“The leaves of the tree are for the healing of the nations”
Today the challenge is to look at the months ahead. What are the celebrations ahead, birthdays, anniversaries, weddings etc. Plan to plant a tree for that date. (Or many trees!)
There are some things to bear in mind – it is important to choose an indigenous tree, it’s much more likely to survive, will be less water guzzling, and will improve the eco-system, attracting pollinators.
Secondly you need to plan to grow a tree, not just plant it. How will it be watered? Who will do that regularly but especially during summer? It may take as long as two years until the roots reach down to the water table. So, work out how that will happen before you plant.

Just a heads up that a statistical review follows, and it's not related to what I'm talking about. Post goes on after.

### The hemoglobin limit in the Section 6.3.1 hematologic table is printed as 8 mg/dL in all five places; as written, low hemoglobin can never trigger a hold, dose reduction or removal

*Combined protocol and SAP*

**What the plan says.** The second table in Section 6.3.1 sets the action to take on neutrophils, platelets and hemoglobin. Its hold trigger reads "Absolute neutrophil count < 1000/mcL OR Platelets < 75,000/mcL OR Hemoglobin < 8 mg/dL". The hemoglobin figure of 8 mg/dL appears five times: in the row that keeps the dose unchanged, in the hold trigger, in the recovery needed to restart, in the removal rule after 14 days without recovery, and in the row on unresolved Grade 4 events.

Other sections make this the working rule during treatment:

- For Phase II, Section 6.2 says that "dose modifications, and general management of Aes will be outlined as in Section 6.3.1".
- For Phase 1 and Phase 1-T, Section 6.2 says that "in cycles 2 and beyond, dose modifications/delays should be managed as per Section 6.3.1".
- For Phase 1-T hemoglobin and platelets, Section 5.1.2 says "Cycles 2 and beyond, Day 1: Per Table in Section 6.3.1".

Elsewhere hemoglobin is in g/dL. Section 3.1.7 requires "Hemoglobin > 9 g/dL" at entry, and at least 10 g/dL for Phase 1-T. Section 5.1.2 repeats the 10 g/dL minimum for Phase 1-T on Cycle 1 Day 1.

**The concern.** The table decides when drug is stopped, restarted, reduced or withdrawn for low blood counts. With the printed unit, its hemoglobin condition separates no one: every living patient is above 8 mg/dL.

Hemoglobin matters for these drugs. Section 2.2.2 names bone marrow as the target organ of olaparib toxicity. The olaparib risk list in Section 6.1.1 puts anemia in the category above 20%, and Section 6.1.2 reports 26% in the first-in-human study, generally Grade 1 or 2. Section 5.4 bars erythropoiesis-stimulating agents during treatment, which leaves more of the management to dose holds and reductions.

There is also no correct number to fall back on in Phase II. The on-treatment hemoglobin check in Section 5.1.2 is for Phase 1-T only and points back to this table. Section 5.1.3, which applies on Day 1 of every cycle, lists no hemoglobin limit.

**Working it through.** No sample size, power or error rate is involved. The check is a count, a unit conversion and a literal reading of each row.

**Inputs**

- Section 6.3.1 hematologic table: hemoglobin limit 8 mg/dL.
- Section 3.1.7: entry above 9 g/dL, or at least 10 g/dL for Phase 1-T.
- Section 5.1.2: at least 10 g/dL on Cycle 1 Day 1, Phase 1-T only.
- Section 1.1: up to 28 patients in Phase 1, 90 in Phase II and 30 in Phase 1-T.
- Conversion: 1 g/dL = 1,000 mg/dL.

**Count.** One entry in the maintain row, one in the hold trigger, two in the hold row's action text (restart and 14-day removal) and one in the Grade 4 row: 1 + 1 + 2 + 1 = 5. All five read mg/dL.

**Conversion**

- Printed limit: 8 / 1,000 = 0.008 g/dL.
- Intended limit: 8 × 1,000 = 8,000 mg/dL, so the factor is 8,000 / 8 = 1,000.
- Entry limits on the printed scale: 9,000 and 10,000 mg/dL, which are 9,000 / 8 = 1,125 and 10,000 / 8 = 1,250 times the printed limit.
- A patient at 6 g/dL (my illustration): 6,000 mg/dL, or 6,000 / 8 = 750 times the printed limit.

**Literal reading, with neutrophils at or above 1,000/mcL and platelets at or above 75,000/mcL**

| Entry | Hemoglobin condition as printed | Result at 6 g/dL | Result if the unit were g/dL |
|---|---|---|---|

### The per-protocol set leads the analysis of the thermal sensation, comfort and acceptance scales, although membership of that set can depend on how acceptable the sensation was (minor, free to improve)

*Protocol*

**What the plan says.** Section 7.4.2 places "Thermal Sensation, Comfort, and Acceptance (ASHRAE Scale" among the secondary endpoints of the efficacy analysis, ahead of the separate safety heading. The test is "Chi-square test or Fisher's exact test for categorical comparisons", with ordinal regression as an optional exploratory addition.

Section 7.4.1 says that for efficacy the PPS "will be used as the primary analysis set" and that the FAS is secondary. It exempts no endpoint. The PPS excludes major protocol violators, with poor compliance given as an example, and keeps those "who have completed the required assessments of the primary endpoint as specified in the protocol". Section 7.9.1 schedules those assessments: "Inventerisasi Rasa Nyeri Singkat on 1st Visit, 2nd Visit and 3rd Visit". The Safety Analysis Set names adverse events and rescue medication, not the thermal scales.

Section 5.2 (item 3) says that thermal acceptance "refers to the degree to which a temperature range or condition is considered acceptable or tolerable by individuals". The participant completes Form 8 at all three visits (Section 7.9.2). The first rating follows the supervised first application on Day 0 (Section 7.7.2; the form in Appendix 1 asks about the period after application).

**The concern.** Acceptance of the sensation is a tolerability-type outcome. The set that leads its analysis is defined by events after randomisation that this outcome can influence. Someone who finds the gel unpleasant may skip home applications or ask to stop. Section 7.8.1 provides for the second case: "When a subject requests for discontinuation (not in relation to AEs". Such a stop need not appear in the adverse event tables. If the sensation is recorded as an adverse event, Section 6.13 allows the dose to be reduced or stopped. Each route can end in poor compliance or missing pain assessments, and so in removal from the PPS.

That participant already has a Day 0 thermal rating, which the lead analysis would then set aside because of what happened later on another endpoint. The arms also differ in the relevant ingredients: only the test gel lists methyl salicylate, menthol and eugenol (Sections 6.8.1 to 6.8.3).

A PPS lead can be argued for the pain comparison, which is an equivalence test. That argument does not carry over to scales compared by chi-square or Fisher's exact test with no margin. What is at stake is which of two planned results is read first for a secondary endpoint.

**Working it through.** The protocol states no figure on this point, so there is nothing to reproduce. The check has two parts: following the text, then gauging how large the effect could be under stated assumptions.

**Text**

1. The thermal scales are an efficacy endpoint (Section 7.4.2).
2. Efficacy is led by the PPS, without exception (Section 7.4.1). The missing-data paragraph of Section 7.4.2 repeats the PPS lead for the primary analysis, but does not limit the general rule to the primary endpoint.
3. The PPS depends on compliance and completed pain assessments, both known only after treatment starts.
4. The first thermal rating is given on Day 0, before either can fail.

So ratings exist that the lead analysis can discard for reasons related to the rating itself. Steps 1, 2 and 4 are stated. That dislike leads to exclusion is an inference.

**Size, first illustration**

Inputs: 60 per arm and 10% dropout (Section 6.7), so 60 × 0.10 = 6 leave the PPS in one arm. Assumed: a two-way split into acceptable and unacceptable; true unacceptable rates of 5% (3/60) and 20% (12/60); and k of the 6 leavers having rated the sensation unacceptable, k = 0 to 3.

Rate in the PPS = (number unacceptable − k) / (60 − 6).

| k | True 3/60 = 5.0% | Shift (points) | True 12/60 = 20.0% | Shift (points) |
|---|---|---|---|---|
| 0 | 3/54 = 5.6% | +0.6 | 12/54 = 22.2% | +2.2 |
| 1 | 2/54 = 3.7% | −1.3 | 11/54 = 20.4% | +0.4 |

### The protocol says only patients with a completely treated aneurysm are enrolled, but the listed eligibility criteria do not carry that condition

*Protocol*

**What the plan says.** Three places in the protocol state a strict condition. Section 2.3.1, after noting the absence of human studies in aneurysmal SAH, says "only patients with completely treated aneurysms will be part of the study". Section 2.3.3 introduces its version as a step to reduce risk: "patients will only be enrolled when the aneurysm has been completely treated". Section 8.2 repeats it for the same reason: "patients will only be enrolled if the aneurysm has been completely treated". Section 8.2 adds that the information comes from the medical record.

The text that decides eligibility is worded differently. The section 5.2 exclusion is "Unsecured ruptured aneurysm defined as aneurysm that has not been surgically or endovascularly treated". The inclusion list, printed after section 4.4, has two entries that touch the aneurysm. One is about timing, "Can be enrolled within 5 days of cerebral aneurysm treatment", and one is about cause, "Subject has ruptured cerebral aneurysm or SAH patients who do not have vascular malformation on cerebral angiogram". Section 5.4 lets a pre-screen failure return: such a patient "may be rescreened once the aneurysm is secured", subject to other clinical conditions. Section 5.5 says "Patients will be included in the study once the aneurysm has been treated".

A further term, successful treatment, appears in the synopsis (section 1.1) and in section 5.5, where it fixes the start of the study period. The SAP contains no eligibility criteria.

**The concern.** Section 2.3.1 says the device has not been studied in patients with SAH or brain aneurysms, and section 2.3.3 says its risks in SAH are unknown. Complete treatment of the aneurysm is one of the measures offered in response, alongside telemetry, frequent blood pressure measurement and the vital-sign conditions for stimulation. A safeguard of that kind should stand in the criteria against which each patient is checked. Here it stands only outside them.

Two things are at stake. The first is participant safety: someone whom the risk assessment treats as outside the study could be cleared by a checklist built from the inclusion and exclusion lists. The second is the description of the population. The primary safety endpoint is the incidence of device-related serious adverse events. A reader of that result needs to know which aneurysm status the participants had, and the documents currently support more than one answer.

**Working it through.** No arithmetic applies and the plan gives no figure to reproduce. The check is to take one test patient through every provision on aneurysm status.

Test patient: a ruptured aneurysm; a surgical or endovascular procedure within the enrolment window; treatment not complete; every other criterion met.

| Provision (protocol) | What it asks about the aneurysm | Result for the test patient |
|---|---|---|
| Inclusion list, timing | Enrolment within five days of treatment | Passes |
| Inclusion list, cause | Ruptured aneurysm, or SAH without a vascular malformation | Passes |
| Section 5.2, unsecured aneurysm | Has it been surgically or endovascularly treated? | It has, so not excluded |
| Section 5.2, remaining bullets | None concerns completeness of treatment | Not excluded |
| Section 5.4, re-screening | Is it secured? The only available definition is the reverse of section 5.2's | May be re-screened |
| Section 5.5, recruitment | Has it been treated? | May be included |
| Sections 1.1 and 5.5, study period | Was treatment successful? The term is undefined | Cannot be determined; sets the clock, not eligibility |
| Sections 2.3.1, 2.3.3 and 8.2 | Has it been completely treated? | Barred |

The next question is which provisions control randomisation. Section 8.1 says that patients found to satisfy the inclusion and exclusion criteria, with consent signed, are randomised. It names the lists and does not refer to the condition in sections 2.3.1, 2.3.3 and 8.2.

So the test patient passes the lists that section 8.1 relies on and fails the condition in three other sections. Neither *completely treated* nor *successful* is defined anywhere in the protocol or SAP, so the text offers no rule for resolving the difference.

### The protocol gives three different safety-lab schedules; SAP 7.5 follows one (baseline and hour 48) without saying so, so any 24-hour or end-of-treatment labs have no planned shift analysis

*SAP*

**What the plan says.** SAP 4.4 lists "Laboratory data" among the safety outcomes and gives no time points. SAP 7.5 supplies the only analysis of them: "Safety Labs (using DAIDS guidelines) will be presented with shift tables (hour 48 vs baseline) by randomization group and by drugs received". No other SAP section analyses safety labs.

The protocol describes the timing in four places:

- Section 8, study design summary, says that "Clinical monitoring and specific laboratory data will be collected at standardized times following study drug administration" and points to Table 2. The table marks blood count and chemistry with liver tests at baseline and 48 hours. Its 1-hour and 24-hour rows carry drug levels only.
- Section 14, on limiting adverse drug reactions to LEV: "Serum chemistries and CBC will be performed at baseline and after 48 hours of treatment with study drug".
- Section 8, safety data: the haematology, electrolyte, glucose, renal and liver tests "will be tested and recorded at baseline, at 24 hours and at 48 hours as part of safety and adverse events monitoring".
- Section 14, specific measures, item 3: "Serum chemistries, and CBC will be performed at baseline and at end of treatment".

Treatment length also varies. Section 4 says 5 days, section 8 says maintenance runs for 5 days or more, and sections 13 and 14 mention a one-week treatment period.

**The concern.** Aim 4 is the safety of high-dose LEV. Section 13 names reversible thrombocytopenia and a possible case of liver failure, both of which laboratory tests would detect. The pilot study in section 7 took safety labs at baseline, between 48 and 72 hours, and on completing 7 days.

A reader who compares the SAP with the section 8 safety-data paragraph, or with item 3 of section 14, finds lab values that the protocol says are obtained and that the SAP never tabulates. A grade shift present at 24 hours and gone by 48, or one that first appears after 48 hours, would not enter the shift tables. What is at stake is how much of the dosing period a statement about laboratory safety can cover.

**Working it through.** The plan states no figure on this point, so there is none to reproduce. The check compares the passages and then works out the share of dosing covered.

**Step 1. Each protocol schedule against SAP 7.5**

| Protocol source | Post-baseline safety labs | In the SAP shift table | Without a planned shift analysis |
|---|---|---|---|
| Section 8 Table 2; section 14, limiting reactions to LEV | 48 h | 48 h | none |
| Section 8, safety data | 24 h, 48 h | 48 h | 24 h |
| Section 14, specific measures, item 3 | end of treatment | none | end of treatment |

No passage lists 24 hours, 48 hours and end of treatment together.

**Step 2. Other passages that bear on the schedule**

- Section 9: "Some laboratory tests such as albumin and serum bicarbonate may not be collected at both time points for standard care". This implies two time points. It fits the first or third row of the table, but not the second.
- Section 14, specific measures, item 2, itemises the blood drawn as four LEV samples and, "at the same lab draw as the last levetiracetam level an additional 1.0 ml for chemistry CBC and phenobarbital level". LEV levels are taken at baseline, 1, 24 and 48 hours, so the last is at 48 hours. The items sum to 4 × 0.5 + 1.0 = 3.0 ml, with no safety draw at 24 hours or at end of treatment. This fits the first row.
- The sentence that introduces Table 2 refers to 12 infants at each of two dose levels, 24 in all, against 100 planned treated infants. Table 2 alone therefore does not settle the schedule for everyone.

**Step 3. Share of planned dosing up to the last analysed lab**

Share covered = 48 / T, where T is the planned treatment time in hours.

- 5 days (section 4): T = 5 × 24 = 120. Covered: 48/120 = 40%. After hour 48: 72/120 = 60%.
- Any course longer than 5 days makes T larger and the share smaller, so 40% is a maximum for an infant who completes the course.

Across the communion people are planting wedding trees, baptism trees, birthday trees. A growing number of bishops are giving confirmation candidates a tree sapling as a symbol of their spiritual growth.
And during COVID, many people were not able to attend funerals, so there has been a lot of people who planted Memorial trees in honour of those who passed away.
Trees really are for the healing of the nations:
- By intercepting and absorbing rain, they reduce stormwater runoff
- They absorb and store carbon dioxide
- By creating shade, they cool the area
- They help clean air pollution